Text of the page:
GRACE CASCONE (The Chicago School of Professional Psychology), Jamine Dettmering (The Chicago School of Professional Psychology), Megan Durocher (Chicago School of Professional Psychology), Danika Stone (The Chicago School of Professional Psychology), Scott A. Herbst (The Chicago School of Professional Psychology)
Abstract: Teachers are accountable for creating an environment in which students meet learning objectives. They structure content, organize its delivery, create contingencies to manage student behavior, and design assessments to evaluate effectiveness. In a sense, teachers are the environment in which learning occurs. However, when class is in session, the students are the environment that support effective or ineffective teaching behavior. This paper will examine Skinner’s (1953) notion of self-control as a response (the controlling response) that alters the environment in such a way as to alter the probability of another response (the controlled response). This analysis will be applied to the behaviors of teaching, and the authors will review several fun and educational exercises that motivate students to behave in ways that evoke engaging behavior from the teacher. Attendees will have the opportunity to participate in one of these exercises and then have the rest of ABAI to use what they learned to make the conference better for everyone.

Everybody Gets an "A": Using Teams and Teamwork in the Classroom

TAYLOR HILL (The Chicago School of Professional Psychology), Nathaniel Lachica (The Chicago School of Professional Psychology), Allison Bihler (The Chicago School of Professional Psychology), Ashley Anderson (The Chicago School of Professional Psychology), Scott A. Herbst (The Chicago School of Professional Psychology)

In a classroom environment, learning is rarely an individual phenomenon. At one level, there is a student/teacher interaction in which the teacher manages the contingencies that influence the students behavior. Beyond that, there are student/student interactions that have an additional influence on learning. Students talk to each other during breaks, form study groups, become friends, and the conversations they have with each other influence their development as behavior analysts. Creating structures that encourage and facilitate these student to student interactions can bring a new level of intentionality to the learning environment. This paper will review a method for promoting intentional, supportive interactions among students that is being used across three sections of a Basic Concepts and Principles in Behavior Analysis Class. The method involves creating the class as a team playing a common game. The authors will outline the use of assessments as scoreboards, methods to promote leadership and cooperation within the student body, and coaching practices to empower struggling students.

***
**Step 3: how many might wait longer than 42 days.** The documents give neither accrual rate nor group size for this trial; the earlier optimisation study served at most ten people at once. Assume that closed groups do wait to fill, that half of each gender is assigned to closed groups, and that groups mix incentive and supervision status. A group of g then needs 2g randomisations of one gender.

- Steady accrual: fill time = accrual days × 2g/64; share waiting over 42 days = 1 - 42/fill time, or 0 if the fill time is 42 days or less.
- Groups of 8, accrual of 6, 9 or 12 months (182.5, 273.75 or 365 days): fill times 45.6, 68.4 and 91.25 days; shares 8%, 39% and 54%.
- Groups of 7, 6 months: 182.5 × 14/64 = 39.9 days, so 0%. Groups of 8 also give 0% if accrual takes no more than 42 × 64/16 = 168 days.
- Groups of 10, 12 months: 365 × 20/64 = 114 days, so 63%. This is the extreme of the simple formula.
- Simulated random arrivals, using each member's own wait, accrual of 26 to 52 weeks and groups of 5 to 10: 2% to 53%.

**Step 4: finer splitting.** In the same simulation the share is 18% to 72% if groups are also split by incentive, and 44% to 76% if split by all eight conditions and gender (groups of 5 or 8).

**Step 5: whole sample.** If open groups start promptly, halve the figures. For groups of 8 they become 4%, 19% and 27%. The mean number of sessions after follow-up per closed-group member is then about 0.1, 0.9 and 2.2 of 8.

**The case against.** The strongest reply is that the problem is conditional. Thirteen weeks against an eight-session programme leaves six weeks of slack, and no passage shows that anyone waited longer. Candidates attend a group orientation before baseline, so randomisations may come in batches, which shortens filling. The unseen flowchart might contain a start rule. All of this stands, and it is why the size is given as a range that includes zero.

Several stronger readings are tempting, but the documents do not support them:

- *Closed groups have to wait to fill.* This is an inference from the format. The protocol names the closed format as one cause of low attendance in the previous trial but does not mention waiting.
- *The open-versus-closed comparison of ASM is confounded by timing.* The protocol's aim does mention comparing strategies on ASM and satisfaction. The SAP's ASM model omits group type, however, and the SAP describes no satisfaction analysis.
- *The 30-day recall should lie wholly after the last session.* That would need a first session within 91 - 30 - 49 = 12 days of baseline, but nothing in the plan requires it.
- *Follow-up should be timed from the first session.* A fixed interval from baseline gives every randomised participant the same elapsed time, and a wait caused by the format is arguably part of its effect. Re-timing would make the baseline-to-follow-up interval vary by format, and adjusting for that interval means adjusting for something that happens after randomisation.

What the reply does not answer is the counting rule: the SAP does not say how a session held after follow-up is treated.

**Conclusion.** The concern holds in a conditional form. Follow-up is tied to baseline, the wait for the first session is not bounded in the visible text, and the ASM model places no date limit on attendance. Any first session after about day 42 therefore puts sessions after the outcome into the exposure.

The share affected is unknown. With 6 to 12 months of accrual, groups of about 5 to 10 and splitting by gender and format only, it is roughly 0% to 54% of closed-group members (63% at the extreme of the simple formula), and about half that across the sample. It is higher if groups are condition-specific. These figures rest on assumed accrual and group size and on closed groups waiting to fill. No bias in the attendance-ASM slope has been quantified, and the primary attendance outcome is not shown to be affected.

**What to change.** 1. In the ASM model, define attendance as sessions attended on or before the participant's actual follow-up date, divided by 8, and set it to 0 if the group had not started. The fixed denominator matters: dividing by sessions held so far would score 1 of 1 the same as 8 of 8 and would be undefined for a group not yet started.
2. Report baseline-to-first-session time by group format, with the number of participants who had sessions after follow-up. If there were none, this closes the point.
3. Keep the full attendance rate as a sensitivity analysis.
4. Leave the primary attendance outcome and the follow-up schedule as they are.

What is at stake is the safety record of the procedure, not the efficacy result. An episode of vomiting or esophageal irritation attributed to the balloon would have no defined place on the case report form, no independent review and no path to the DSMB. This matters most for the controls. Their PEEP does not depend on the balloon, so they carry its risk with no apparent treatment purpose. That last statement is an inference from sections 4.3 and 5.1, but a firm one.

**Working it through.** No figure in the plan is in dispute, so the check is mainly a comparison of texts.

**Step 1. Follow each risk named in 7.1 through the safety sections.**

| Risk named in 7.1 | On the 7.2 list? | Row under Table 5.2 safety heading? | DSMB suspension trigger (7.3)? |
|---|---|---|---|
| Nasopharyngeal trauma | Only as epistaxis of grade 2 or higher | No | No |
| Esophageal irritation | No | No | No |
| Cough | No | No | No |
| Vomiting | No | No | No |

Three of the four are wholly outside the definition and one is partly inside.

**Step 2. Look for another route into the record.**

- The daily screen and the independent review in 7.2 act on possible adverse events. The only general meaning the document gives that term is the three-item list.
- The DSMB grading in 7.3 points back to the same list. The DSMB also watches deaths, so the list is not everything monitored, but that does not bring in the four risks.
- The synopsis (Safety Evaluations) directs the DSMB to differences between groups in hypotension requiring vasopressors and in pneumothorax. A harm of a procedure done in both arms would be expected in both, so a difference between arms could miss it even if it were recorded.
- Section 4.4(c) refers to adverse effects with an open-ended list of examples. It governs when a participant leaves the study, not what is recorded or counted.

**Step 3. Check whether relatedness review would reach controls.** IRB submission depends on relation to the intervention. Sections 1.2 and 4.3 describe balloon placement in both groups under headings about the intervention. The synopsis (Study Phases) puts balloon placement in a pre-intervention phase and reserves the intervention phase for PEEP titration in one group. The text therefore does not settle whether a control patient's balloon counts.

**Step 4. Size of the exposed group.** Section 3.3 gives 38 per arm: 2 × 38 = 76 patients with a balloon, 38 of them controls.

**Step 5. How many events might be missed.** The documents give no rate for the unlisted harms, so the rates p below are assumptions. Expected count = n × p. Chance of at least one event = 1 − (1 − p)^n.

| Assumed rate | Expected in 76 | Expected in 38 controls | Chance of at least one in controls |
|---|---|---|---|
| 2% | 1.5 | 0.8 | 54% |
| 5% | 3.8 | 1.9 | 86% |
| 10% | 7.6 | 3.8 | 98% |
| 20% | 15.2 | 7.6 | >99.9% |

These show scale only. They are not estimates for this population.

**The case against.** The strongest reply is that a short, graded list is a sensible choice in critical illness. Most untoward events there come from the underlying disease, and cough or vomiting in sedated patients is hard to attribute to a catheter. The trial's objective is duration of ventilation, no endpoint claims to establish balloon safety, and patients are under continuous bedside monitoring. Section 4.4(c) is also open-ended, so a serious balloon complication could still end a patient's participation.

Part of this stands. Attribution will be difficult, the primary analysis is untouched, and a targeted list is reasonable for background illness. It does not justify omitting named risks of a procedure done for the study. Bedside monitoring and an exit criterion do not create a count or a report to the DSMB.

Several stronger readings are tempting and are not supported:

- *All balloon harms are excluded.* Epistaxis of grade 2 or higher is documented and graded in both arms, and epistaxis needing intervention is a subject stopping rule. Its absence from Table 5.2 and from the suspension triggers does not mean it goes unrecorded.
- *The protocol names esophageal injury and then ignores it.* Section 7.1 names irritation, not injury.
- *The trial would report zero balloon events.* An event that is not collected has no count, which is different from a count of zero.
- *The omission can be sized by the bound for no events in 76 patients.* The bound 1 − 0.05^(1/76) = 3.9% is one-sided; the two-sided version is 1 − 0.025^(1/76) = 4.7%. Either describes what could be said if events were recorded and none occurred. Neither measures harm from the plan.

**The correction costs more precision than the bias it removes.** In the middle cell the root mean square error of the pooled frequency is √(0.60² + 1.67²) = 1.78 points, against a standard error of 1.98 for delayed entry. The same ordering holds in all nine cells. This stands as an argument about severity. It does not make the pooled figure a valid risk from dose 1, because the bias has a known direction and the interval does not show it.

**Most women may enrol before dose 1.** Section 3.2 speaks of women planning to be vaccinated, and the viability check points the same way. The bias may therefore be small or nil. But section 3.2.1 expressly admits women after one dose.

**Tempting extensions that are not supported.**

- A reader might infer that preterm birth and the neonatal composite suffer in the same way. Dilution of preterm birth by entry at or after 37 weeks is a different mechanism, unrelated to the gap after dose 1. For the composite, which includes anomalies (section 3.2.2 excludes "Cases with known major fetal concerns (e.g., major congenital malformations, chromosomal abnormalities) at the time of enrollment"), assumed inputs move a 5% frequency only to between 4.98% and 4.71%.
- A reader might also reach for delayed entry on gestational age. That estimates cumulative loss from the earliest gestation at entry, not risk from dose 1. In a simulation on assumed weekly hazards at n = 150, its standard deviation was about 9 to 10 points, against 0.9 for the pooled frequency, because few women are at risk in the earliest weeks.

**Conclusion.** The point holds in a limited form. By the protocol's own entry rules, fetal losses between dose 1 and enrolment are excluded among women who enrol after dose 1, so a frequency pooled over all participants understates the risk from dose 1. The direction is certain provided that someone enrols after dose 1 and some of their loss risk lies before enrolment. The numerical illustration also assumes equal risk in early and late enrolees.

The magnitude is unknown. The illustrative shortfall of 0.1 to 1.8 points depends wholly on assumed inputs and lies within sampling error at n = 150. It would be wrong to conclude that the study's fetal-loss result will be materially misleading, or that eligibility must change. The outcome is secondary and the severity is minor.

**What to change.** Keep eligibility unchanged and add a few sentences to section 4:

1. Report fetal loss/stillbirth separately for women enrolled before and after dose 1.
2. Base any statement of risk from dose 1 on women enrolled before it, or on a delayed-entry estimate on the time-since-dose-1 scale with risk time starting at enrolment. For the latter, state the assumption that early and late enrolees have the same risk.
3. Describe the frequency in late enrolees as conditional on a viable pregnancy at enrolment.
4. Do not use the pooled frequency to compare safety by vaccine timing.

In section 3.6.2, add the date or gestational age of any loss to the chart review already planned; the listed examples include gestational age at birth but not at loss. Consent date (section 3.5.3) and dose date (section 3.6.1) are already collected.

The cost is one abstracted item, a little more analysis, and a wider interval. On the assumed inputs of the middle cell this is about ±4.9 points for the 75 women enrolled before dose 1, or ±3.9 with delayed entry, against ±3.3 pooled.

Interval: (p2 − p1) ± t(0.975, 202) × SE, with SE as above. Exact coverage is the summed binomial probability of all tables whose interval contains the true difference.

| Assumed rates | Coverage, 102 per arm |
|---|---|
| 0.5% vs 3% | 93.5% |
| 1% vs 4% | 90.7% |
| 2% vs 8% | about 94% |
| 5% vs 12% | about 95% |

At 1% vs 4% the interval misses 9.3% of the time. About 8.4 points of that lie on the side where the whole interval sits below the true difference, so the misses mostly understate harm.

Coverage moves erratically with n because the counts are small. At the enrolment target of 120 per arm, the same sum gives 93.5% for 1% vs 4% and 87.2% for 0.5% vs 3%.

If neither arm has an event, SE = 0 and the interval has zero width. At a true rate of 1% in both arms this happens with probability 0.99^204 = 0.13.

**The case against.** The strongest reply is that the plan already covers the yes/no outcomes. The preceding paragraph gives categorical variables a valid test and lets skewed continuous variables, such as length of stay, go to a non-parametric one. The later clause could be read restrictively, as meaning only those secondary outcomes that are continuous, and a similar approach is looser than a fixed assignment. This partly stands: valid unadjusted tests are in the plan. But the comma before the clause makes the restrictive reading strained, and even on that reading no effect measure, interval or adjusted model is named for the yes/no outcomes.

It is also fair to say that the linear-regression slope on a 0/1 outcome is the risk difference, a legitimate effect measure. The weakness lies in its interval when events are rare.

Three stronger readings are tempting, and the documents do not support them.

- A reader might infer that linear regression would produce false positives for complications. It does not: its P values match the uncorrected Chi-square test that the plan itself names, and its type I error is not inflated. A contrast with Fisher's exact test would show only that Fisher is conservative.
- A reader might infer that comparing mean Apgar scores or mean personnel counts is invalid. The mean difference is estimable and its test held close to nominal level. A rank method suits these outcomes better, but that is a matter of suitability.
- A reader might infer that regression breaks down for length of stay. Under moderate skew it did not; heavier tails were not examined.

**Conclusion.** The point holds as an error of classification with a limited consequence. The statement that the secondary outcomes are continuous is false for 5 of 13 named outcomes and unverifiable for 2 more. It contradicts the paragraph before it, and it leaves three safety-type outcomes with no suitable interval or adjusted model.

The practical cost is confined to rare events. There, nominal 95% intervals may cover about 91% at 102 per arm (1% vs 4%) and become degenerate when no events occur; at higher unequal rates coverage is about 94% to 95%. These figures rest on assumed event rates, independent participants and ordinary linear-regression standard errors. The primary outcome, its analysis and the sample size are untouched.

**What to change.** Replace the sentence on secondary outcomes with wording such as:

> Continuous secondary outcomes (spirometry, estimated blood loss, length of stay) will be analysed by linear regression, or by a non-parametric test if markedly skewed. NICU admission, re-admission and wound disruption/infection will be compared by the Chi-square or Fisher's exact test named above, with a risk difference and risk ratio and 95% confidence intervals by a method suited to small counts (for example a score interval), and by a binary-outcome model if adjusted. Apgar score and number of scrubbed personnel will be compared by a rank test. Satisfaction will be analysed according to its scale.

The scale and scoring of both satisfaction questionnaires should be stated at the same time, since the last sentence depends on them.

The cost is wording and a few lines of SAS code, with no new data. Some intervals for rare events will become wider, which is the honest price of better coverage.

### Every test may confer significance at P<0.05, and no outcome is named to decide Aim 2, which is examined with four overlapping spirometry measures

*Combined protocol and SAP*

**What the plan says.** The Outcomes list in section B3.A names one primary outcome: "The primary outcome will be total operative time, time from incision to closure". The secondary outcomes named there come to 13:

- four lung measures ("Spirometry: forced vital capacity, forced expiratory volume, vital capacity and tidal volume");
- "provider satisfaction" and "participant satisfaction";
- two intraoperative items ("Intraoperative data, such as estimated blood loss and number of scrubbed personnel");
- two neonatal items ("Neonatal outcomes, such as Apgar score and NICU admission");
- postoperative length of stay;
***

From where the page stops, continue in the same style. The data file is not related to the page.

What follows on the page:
Pre-Professional Behavior Analyst Competencies Demonstrated by Graduate Students Enrolled in a University-Supervised Intensive Practicum
CHERYL A. YOUNG-PELTON (Montana State University in Billings)
Abstract: Graduate students have the opportunity to enroll in a three-semester university intensive practicum course to complete the necessary hours to meet their BACB supervision requirement. In 2013, a comprehensive curriculum of skill competencies for this course was developed and implemented. This curriculum was developed based on feedback from student evaluations and the need to observe and document professional behavior analytic behaviors. The third semester competencies emphasize pre-professional skills like “getting along with therapists from other professions,” and “working with difficult people.” This paper will present outcome measures generated from triangulated sources (university supervisor, graduate intern, and site supervisor). These measures include: student evaluation of course assignments, site supervisor’s rating of student’s professional dispositions, and university supervisor ratings of pre-professional competencies from the curriculum. Data will be analyzed semester-by-semester. A comparison of data will be conducted before and after implementation of the professional skill competencies. Discussion of these outcome measures will be highlighted.